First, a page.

Quantifying the fate of organic matter produced during an under-ice bloom using a 1-D Ecosystem model

Courtney Payne1, Laura Bianucci2, Gert van Dijken1 and Kevin R Arrigo1, (1)Stanford University, Earth System Science, Stanford, CA, United States, (2)Institute of Ocean Sciences, Fisheries and Oceans Canada, Sidney, BC, Canada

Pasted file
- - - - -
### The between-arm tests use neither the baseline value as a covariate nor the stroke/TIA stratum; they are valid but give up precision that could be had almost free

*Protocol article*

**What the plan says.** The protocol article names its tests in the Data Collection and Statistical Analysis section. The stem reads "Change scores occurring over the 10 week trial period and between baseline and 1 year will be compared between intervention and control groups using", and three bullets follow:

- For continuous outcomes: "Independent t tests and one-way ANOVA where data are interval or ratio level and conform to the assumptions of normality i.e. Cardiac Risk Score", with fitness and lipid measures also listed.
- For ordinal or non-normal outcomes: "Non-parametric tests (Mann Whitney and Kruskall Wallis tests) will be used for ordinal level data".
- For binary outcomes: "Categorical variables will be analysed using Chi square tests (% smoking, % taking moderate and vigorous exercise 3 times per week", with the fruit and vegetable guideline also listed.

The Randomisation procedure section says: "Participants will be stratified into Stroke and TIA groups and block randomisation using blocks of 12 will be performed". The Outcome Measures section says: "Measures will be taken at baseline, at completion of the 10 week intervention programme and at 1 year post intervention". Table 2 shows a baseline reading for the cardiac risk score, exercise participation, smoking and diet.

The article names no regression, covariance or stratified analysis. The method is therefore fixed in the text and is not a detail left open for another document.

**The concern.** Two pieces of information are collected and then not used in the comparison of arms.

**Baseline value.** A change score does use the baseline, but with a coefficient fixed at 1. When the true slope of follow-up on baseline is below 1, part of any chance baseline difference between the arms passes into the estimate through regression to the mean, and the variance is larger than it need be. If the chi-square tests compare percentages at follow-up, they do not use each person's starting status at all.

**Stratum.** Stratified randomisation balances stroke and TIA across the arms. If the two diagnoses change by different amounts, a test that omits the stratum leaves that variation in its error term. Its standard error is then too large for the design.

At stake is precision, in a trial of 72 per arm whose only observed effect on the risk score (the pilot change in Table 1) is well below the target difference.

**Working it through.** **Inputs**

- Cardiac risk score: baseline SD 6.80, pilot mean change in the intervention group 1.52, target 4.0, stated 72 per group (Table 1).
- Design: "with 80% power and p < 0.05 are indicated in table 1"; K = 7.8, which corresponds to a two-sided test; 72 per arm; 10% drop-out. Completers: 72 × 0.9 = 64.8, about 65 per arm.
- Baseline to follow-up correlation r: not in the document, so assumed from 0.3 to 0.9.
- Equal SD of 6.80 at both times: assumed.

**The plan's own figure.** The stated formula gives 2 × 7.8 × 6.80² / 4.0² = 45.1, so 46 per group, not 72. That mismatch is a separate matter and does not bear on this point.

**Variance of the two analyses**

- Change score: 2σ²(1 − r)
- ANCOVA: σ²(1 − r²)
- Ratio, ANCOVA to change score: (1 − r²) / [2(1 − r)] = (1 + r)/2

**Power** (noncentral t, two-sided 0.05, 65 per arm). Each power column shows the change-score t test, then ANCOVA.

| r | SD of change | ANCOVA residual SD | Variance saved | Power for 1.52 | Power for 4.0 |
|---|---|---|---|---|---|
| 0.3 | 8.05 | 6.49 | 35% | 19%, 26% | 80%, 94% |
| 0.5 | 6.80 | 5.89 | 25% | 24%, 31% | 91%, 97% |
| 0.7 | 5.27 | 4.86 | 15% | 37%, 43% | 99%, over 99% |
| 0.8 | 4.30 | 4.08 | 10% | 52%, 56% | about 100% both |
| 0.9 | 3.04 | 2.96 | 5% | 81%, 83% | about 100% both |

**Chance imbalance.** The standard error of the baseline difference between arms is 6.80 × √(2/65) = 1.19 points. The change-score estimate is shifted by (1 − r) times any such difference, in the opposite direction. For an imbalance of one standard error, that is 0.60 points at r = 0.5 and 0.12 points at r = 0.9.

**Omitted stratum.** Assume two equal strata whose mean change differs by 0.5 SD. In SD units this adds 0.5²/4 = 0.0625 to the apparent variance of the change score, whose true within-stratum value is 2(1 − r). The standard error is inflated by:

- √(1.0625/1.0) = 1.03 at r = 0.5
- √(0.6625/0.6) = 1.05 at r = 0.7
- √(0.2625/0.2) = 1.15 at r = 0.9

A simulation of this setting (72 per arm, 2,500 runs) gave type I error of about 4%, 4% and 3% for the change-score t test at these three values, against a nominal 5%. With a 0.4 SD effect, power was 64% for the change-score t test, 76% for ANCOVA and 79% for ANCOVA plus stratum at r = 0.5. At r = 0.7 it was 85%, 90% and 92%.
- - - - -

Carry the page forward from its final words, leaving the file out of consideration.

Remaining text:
In the last few decades, as sea ice thinned and melt ponds proliferated in the Chukchi Sea, light penetration through ice and into the underlying water column has increased. This has allowed massive under-ice phytoplankton blooms to form in the top 30 m of the water column. Extremely high column-integrated phytoplankton biomass (~1300 mg chlorophyll a m-2) and primary production rates (as high as 3.7 g C m-2 d-1) were recorded in 2011. Phytoplankton physiology and the post-bloom subsurface chlorophyll maximum associated with these blooms are well characterized. However, no in situ observations have been made of the fate of the organic matter generated during these blooms. Changes in the apportioning of organic matter between pelagic and benthic communities could have regional consequences for upper trophic level organisms. We will use a coupled physical-biochemical 1-D Ecosystem model to simulate the annual cycle of phytoplankton growth, including under ice blooms. We will quantify the relative proportion of phytoplankton that either cycles through the pelagic food web following grazing by zooplankton or sinks to the benthos. Additionally, experiments demonstrate how climate change, which affects overlying air temperatures and ice conditions (including retreat timing in the spring and sea ice thickness), could influence the partitioning of organic matter between the pelagic and benthic habitats.